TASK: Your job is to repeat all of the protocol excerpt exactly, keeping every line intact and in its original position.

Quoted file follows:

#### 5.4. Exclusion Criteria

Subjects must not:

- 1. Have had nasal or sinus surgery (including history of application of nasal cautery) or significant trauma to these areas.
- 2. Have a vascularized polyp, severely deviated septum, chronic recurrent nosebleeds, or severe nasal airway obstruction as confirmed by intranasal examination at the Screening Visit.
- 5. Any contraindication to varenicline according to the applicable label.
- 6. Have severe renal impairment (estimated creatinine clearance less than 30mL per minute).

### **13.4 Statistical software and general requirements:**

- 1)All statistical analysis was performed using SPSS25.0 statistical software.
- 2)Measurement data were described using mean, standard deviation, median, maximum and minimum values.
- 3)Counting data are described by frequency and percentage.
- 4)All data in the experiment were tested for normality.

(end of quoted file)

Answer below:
#### 5.4. Exclusion Criteria

Subjects must not:

- 1. Have had nasal or sinus surgery (including history of application of nasal cautery) or significant trauma to these areas.
- 2. Have a vascularized polyp, severely deviated septum, chronic recurrent nosebleeds, or severe nasal airway obstruction as confirmed by intranasal examination at the Screening Visit.
- 5. Any contraindication to varenicline according to the applicable label.
- 6. Have severe renal impairment (estimated creatinine clearance less than 30mL per minute).

### **13.4 Statistical software and general requirements:**

- 1)All statistical analysis was performed using SPSS25.0 statistical software.
- 2)Measurement data were described using mean, standard deviation, median, maximum and minimum values.
- 3)Counting data are described by frequency and percentage.
- 4)All data in the experiment were tested for normality.